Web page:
Overture in the French style, BWV 831

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The Overture in the French style, BWV 831, original title Ouvertüre nach Französischer Art, also known as the French Overture and published as the second half of the Clavier-Übung II in 1735 (paired with the Italian Concerto), is a suite in B minor for a two-manual harpsichord written by Johann Sebastian Bach.


An earlier version of this work exists, in the key of C minor (BWV 831a); the work was transposed into B minor to complete the cycle of tonalities in Parts One and Two of the Clavier-Übung.[citation needed] The keys of the six Partitas (B major, C minor, A minor, D major, G major, E minor) of Clavier-Übung I form a sequence of intervals going up and then down by increasing amounts: a second up (B to C), a third down (C to A), a fourth up (A to D), a fifth down (D to G), and finally a sixth up (G to E).[1] The key sequence continues into Clavier-Übung II (1735) with two larger works: the Italian Concerto, a seventh down (E to F), and the French Overture, an augmented fourth up (F to B). Thus this sequence of customary tonalities for 18th-century keyboard compositions is complete, extending from the first letter of his name (Bach's "home" key, B, in German is B) to the last letter of his name (B in German is H).

Terminology and structure[edit]

The term overture refers to the fact that this suite starts with an overture movement, and was a common generic name for French suites (his orchestral suites were similarly named). This "overture" movement replaces the allemande found in Bach's other keyboard suites. Also, there are optional dance movements both before and after the Sarabande. In Bach's work optional movements usually occur only after the sarabande. All three of the optional dance movements are presented in pairs, with the first one repeated after the second, but without the internal repeats. Also unusual for Bach is the inclusion of an extra movement after the Gigue. This is an "echo", a piece meant to exploit the terraced loud and soft dynamics of the two-manual harpsichord. Other movements also have dynamic indications (piano and forte), which are not often found in keyboard suites of the Baroque period, and indicate here the use of the two keyboards of the harpsichord. With eleven movements, the French Overture is the longest keyboard suite ever composed by Bach. It usually has a duration of around 30 minutes if all the repeats in every movement are taken.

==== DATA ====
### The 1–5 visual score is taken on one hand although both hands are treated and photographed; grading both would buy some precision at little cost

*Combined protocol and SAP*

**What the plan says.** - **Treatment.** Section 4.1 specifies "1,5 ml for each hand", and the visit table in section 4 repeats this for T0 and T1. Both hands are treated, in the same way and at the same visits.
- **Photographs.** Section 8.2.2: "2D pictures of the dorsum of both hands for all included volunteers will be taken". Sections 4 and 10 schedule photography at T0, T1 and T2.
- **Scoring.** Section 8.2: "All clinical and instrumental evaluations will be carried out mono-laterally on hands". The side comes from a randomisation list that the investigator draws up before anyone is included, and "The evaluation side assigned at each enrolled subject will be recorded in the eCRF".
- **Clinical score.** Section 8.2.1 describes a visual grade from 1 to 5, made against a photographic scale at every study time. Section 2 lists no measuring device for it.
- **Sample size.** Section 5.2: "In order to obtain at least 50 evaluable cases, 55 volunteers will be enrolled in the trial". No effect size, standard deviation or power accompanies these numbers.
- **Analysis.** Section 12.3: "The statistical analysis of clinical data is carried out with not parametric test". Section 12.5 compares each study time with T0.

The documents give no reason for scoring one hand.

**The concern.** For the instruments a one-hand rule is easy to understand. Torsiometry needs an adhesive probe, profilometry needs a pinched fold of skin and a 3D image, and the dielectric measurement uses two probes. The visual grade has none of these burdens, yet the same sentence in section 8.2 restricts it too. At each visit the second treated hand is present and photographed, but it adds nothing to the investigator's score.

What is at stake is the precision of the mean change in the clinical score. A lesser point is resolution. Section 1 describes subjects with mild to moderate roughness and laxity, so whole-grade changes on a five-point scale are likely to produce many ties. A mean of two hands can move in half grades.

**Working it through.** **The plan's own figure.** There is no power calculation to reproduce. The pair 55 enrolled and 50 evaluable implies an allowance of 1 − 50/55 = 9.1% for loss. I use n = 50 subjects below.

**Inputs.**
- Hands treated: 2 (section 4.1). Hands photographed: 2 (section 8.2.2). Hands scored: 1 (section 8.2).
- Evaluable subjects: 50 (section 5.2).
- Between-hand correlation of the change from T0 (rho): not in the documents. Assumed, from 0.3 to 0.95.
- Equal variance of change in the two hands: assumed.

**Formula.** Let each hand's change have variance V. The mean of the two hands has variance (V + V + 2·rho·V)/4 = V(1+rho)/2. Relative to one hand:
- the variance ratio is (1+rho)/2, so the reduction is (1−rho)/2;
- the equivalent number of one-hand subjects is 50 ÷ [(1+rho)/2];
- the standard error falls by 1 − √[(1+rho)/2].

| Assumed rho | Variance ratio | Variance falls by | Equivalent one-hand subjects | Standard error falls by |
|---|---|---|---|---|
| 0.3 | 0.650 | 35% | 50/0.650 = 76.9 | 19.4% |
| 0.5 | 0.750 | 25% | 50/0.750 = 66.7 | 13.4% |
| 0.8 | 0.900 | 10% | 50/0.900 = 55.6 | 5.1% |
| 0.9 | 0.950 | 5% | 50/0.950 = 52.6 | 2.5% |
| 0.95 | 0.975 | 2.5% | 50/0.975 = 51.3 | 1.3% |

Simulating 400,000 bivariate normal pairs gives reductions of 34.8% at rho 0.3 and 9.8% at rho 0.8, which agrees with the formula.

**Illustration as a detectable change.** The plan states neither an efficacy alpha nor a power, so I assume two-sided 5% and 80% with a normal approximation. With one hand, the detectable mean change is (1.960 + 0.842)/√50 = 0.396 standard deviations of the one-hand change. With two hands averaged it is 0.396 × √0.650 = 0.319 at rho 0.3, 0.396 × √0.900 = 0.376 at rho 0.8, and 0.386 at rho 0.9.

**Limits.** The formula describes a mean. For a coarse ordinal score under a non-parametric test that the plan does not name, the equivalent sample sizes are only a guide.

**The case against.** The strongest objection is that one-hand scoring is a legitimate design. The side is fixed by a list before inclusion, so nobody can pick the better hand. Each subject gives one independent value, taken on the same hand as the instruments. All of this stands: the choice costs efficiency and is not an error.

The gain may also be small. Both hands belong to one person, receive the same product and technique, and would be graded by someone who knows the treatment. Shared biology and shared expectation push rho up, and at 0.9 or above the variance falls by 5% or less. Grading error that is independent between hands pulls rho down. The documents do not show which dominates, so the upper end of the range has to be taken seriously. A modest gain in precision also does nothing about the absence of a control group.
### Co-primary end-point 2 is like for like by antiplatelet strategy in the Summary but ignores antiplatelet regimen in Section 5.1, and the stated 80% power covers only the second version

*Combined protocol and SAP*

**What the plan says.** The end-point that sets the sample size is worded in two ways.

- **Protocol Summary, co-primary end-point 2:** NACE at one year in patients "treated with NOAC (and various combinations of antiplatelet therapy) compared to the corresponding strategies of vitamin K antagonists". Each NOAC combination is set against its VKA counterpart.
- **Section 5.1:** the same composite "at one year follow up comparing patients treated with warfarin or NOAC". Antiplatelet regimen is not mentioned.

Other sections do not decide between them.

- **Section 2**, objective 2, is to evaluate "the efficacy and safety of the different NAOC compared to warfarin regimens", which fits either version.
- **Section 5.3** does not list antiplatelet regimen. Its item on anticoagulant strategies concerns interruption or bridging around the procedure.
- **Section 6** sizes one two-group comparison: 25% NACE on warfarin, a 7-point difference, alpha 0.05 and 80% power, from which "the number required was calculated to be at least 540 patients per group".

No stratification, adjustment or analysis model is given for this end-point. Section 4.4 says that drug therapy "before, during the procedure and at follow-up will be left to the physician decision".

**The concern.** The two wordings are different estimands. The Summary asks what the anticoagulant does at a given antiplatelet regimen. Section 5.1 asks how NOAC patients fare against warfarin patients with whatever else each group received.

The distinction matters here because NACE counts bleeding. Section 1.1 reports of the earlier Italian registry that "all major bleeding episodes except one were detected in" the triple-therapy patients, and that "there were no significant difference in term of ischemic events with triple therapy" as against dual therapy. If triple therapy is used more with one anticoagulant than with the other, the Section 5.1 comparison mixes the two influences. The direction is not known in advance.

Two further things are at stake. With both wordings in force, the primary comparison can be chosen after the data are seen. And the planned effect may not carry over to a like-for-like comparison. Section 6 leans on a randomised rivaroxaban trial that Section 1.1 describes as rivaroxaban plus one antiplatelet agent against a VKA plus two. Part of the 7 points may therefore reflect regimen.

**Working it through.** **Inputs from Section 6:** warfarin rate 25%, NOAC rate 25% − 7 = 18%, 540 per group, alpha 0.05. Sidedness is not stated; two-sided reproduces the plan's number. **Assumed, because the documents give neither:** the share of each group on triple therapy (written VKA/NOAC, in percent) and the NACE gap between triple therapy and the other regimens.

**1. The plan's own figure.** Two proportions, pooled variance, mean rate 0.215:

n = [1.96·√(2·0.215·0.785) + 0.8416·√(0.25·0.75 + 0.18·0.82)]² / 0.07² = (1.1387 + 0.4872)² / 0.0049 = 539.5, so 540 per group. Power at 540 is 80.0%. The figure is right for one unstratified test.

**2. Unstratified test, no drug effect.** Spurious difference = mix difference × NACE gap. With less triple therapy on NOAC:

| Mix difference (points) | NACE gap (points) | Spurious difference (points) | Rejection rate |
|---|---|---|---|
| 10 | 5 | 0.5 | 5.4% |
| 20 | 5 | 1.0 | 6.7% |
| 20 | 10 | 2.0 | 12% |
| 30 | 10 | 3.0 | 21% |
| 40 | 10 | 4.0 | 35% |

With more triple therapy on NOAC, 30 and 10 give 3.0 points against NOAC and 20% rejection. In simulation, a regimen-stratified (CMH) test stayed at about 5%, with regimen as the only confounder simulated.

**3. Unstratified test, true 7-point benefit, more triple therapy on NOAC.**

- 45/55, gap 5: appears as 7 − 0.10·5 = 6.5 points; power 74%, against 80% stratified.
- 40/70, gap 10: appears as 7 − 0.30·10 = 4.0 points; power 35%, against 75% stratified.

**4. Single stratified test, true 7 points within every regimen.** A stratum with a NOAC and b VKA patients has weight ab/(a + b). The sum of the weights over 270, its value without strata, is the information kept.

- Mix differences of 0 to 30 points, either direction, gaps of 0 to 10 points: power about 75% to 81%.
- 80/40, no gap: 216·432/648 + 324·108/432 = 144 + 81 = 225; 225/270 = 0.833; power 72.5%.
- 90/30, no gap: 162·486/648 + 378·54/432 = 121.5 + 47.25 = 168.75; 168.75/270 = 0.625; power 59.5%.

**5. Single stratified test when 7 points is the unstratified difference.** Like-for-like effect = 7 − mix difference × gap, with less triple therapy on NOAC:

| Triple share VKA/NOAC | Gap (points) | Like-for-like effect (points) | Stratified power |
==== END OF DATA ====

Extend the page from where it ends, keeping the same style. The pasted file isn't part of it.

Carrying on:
1. Overture
  2. Courante
  3. Gavotte I/II
  4. Passepied I/II
  5. Sarabande
  6. Bourrée I/II
  7. Gigue
  8. Echo


The style of this work is similar to that of composers like Jean-Baptiste Lully and François Couperin, but it also bears similarities with German composers like Johann Caspar Ferdinand Fischer and Georg Philipp Telemann. Such suites with an introducing overture were normally composed for orchestral settings, but rarely for solo instruments.[2]

Notes and references[edit]

  1. ^ Tomita, Yo (2002). "J.S. Bach: The Six Partitas". Retrieved 31 October 2015.
  2. ^ "Bach's Clavier-Übungen in facsimiles". Retrieved 28 November 2017.

External links[edit]